I have distinct memories of my mother reaching into her jacket pocket, pulling out the schedule card, and reading off upcoming game(s) to me, wondering aloud if it was worth going to Mennen Arena that night. In those pre-internet days, it was way simpler, easier, and more portable than checking the local newspaper.

The 11 hockey teams of Morris County, plus Pingry from neighboring Somerset County, were grouped into three divisions of four, based on skill level. The Mennen Cup tournament at the end of the year was the primary goal, with seven teams qualifying: all four from the top division, two from the middle division, and the champion of the bottom division. As I got older, I realized just how compelling this format was, grouping teams based generally on ability and historical success, yet giving each team hope that, if they were good enough, they could win the overall championship.

But at age 6 or 7, one thing I really liked about the league, and its schedule card, was the bracket.

The Mennen Cup was decided by a seven-team, single-elimination tournament held each February (at one time, it was double elimination, but that’s another, much more complicated story). The bracket was on the final panel of the schedule card. In stark contrast to the tight columns of team names and start times on all the other panels, the bracket was free and open and up for grabs, like anything could happen in those six crucial games. Each spot on the bracket was labeled with the team that would eventually play there, such as “1st place ‘A’” for the winner of the top division, and the possibilities for where a team might land and how they might progress to the final (overtime! shootouts! things you never saw in the regular season!) seemed endless.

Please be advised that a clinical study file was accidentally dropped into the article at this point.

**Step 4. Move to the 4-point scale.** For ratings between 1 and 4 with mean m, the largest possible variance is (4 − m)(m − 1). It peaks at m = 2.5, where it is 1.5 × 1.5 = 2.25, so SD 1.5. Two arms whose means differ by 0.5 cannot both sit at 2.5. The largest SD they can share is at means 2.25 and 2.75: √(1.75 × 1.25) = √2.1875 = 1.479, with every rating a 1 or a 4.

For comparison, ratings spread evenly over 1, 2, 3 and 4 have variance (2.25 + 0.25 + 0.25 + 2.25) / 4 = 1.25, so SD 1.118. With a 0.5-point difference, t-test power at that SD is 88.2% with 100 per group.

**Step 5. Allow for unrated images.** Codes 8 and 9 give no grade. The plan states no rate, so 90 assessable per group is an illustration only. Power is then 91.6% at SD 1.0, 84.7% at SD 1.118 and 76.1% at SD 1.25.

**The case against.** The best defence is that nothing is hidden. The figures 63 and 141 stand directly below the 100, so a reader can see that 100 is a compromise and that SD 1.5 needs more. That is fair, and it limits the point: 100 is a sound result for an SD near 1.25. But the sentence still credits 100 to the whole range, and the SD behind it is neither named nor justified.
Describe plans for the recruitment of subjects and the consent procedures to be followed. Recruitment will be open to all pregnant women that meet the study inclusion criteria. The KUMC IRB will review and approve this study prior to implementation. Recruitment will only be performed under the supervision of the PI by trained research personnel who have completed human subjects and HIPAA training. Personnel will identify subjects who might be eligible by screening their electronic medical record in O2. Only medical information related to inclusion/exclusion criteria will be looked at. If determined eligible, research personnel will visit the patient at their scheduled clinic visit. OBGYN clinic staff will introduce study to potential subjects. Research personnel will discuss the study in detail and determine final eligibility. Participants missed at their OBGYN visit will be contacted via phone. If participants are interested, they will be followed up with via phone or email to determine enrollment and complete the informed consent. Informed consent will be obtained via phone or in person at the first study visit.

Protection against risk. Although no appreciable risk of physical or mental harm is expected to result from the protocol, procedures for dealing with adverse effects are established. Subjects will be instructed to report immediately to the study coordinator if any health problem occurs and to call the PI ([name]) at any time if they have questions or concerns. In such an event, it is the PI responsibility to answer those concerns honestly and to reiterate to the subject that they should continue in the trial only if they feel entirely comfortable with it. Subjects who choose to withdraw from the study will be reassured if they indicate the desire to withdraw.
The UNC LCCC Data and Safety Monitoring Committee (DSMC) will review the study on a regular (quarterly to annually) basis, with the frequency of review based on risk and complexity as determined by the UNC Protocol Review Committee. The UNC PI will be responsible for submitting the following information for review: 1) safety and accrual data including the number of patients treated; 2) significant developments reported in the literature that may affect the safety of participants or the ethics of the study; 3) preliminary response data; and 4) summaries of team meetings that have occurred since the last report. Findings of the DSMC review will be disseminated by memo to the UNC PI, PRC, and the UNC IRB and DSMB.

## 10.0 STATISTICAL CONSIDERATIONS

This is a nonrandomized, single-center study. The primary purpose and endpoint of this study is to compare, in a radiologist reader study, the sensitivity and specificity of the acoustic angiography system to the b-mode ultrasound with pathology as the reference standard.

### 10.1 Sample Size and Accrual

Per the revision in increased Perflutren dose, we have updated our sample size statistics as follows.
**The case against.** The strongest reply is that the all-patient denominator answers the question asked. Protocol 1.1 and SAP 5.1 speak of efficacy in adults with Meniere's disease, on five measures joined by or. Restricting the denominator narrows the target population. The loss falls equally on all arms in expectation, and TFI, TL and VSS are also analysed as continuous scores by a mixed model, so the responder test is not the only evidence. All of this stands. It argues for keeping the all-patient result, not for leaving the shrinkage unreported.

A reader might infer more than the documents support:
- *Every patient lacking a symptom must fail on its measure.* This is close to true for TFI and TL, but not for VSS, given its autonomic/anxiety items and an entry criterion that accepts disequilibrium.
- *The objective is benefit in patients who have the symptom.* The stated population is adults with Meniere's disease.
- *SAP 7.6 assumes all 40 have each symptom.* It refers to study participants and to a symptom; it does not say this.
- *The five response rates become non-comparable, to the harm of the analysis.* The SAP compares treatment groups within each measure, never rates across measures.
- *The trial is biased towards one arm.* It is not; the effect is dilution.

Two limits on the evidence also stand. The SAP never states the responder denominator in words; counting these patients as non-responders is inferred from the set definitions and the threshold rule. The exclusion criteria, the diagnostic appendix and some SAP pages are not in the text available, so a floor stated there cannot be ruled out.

This fascinated me. I wanted to fill out the bracket and see the teams advance as soon as possible. As I got older, I’m sure I wasted more than a few schedule cards by filling out projected brackets or wishful-thinking brackets well before February. I know I doodled away plenty of afternoons, both in school and after school, drawing brackets for anything and everything, hockey or not.

Clearly, I loved a good bracket. I still do, as readers of my site have probably noticed. But it was only one piece of the puzzle. I loved just about everything about the MCHL.

The chance to chase pucks behind the goal during pre-game warm-ups (I may have to devote an entire chapter to this art form), the ability to pay for one ticket and stay for 2-3 games per day, playing video games between (and sometimes during) periods, the signboards that indicated which teams were playing and where their fans should sit, the shiny trophies in the lobby, the sounds, the smells, the zamboni (!) …

I was hooked, alright.

My mother and I did eventually make it to a Devils game, but Brendan Byrne Arena was nothing compared to what we had in our own hometown. Our hearts belonged at Mennen, and my passion for New Jersey hockey had been ignited.